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Author Topic: Community Pom file compression  (Read 1585 times)

SpookyElectric

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Community Pom file compression
« on: April 10, 2020, 02:37:57 am »
So I was attempting to edit some of the graphics in Community Pom the other day, when I came across a snag.

The way I've been doing it is, I convert the TIM files into BMPs with TimViewer, edit the BMPs in Usenti, convert back to TIM, then replace the original TIM file within the BIN image using Tim2View. I was successfully able to insert my edited 'Now loading' screen into the game using this method, no problems. However, inserting my edited title screen graphic would cause the game to reset right before it's supposed to display (also caused the music not to play during the intro, for some reason...)

It would appear the culprit is the multiple CLUT files stored inside the title graphic. CLUT #1 is the image itself, CLUTs #2-16 just look like a black screen. Here's the original graphic next to my English edit, to prove they're identical in every other regard.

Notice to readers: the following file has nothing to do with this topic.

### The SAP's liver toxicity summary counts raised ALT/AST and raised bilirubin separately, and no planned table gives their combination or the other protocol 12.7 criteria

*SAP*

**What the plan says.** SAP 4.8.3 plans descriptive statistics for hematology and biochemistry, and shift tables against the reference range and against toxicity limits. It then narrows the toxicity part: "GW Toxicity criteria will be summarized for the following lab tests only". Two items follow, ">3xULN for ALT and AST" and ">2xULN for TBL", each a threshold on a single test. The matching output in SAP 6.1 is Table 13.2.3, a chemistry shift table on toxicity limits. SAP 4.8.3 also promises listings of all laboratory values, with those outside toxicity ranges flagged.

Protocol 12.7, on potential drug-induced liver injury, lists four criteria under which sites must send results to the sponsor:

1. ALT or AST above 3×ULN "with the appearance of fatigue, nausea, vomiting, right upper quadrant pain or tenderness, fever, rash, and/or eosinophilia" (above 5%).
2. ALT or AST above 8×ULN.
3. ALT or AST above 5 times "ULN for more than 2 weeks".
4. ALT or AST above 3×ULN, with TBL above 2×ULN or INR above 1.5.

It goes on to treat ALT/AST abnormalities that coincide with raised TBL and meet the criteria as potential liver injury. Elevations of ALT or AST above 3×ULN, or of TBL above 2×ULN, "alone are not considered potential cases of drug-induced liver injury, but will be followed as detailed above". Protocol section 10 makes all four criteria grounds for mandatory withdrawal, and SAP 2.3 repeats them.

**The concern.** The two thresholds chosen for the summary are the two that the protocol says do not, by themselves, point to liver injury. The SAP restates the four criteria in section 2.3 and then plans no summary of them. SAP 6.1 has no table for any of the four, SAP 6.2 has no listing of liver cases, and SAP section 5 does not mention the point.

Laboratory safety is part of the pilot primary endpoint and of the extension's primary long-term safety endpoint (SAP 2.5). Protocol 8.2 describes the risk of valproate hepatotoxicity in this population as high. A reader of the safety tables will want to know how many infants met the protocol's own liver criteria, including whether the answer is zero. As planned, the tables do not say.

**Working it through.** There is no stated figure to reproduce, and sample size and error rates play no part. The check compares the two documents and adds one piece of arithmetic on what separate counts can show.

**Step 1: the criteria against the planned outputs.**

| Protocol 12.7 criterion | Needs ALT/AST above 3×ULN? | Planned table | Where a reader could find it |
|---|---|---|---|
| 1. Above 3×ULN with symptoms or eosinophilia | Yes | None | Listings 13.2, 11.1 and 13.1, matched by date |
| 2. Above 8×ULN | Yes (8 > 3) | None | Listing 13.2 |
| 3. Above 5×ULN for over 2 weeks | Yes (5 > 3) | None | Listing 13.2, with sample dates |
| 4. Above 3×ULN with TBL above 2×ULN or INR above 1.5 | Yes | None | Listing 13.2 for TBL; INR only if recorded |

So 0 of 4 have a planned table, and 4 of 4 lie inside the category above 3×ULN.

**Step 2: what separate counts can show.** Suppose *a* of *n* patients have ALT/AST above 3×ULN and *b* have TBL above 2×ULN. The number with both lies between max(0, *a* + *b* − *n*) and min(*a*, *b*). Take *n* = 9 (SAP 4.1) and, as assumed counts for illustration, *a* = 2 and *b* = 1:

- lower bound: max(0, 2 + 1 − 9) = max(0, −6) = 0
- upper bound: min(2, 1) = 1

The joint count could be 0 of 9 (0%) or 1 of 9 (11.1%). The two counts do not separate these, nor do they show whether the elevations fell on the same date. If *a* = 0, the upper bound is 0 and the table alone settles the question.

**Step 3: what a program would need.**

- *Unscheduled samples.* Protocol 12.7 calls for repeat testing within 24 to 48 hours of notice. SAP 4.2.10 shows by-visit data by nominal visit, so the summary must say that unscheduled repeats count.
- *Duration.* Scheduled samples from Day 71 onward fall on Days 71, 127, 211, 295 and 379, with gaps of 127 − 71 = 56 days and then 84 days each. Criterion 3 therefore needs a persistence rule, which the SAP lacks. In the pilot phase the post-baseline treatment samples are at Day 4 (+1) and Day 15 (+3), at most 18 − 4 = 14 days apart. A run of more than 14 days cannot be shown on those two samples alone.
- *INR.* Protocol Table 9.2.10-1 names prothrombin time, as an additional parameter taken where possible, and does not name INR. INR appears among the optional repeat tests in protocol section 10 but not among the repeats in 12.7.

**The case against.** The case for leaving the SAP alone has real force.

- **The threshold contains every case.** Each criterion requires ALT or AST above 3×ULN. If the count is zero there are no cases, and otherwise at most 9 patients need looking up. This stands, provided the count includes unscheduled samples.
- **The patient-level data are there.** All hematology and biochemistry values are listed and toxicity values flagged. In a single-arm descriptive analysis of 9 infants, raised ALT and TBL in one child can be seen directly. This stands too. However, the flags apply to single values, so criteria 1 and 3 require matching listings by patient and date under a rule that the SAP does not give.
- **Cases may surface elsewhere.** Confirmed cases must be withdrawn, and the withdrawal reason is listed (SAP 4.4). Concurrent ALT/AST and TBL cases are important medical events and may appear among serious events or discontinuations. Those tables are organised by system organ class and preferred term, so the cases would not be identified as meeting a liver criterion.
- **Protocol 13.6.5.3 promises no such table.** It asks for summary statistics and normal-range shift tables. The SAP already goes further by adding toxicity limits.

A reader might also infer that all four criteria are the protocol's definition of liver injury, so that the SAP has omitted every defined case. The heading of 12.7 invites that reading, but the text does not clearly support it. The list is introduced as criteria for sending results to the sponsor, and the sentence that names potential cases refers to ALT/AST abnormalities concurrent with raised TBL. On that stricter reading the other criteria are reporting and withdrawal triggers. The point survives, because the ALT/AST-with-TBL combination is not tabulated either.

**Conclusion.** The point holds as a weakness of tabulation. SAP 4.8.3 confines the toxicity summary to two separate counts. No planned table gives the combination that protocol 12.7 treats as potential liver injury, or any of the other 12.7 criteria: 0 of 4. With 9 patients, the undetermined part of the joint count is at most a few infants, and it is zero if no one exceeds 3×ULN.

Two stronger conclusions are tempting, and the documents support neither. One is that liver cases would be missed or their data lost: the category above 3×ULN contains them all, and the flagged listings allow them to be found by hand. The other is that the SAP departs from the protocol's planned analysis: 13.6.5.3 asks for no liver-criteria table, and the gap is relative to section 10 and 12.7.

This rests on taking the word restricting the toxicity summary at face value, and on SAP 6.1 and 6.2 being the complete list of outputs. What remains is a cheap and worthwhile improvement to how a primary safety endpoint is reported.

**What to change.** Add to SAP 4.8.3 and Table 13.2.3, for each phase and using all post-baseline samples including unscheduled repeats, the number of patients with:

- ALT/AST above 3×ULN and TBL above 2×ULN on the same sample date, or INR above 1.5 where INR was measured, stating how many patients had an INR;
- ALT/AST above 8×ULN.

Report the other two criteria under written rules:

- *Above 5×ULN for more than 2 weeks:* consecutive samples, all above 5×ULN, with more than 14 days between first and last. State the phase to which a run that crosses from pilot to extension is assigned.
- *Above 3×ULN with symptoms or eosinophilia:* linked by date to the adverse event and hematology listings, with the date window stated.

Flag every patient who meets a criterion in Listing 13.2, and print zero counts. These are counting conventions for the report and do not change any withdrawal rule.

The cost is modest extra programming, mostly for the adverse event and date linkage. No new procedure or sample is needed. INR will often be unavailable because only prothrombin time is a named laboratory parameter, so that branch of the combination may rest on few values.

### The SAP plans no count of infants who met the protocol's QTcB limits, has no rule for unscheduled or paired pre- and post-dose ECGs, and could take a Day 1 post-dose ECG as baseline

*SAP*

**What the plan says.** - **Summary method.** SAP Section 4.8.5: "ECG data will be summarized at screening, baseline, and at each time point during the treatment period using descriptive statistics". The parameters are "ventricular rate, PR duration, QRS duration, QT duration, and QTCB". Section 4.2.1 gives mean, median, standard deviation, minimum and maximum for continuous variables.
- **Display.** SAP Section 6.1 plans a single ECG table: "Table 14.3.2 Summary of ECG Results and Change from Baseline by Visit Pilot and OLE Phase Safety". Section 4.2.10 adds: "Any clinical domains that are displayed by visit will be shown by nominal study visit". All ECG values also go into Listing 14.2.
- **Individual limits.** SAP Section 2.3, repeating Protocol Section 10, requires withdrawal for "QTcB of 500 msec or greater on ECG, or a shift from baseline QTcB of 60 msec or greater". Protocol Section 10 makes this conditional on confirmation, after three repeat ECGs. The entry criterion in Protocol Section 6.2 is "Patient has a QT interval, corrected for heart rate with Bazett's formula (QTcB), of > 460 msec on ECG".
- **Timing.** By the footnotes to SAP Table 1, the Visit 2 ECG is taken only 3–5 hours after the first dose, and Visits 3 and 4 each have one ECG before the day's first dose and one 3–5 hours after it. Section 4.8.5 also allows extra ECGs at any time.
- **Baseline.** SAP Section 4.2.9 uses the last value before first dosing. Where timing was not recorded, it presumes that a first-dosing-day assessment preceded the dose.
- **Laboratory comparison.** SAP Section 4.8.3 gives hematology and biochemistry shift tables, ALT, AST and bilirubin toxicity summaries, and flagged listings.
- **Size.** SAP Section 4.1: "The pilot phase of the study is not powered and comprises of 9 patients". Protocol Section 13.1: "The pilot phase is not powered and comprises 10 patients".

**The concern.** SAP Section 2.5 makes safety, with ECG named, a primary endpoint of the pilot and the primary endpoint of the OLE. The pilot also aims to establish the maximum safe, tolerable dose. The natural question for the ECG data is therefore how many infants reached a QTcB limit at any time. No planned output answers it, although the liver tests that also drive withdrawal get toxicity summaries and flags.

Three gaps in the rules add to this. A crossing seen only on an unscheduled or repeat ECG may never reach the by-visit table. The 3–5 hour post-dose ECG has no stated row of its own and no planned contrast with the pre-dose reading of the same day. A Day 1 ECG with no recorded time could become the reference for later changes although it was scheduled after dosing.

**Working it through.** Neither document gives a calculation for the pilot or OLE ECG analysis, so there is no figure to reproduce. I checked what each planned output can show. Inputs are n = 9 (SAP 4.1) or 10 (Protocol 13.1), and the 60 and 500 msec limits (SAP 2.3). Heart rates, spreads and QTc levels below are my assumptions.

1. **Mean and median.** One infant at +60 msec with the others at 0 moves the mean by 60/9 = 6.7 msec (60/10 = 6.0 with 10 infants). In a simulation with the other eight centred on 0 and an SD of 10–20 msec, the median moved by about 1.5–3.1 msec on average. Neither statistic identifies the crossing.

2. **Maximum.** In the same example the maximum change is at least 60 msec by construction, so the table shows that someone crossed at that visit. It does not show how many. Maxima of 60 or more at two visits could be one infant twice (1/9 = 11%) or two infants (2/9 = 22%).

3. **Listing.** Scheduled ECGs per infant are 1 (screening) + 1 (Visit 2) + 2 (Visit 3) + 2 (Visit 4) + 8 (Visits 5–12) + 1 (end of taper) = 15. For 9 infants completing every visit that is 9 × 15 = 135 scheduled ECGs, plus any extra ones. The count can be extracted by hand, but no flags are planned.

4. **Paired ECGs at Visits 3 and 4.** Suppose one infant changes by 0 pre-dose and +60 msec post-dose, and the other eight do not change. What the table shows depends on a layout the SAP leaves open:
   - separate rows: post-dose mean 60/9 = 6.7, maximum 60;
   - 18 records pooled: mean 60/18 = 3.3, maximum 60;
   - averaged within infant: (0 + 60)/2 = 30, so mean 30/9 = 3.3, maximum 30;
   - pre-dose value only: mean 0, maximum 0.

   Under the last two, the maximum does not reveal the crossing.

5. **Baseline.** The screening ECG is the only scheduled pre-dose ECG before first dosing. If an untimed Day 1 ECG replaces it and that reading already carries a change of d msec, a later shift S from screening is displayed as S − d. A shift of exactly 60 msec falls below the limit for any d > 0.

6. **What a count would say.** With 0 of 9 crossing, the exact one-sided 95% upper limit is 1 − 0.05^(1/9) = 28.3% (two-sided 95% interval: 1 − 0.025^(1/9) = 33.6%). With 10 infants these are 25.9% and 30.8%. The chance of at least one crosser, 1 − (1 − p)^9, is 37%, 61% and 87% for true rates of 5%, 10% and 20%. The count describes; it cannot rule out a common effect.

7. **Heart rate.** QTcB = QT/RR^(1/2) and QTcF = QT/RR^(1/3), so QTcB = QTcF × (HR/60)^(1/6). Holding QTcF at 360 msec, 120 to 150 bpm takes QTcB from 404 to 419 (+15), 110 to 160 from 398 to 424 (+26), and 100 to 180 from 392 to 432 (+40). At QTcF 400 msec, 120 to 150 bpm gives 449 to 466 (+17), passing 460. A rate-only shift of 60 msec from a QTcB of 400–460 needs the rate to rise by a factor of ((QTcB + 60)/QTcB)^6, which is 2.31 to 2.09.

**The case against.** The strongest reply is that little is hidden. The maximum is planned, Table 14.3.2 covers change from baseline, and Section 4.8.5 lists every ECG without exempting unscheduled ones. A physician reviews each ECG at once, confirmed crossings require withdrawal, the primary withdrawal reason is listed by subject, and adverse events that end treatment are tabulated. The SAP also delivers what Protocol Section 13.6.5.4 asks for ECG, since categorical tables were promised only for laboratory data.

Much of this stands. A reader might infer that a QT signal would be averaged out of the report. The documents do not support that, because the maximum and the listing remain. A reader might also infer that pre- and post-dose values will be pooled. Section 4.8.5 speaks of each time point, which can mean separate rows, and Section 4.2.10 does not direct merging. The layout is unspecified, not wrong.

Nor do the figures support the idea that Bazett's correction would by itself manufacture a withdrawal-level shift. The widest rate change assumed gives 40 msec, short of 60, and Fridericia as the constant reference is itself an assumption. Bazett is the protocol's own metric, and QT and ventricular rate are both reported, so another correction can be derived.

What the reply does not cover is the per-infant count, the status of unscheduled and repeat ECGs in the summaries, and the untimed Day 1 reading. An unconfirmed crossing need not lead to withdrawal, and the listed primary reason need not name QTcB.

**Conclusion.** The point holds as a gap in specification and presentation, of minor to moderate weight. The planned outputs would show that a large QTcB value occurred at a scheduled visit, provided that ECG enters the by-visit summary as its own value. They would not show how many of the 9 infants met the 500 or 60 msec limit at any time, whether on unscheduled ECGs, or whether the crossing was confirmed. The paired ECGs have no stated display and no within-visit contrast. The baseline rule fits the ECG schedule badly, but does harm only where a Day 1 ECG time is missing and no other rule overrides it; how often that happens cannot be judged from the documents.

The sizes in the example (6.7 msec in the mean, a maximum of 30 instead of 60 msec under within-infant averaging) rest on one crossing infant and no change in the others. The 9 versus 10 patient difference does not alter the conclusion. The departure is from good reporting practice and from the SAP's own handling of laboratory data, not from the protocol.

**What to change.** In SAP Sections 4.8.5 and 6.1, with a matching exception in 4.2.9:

To the best of my knowledge, there are no programs that can edit the TIM image directly, and no way to convert the TIM to any other format that won't strip it of all additional CLUTs. I did track down a program to merge TIM files together, but no matter what I did, it would only bring the number of CLUTs up to 2. Any possible solution to this conundrum?
« Last Edit: April 12, 2020, 11:11:41 pm by SpookyElectric »

FAST6191

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Re: Editing PS1 TIM files with multiple CLUTs?
« Reply #1 on: April 10, 2020, 10:17:53 am »
If indeed all the later ones are blank (though check with a hex editor) it is hopefully easy enough to do a manual insertion of your edited file.

PhOeNiX

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Re: Editing PS1 TIM files with multiple CLUTs?
« Reply #2 on: April 10, 2020, 11:46:38 am »
I find very strange that it even makes the game reset, in the worst case I would expect graphics would be messed up. The issue might be that you are reinserting the TIM in the disc image directly. This should always be avoided. Always extract the game's main files first and then work on them. Finally, reinsert the game files in the bin image.

I already edited Multiclut TIMs with TimViewer by rvech, and I had no issues.

SpookyElectric

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Re: Editing PS1 TIM files with multiple CLUTs?
« Reply #3 on: April 10, 2020, 07:53:57 pm »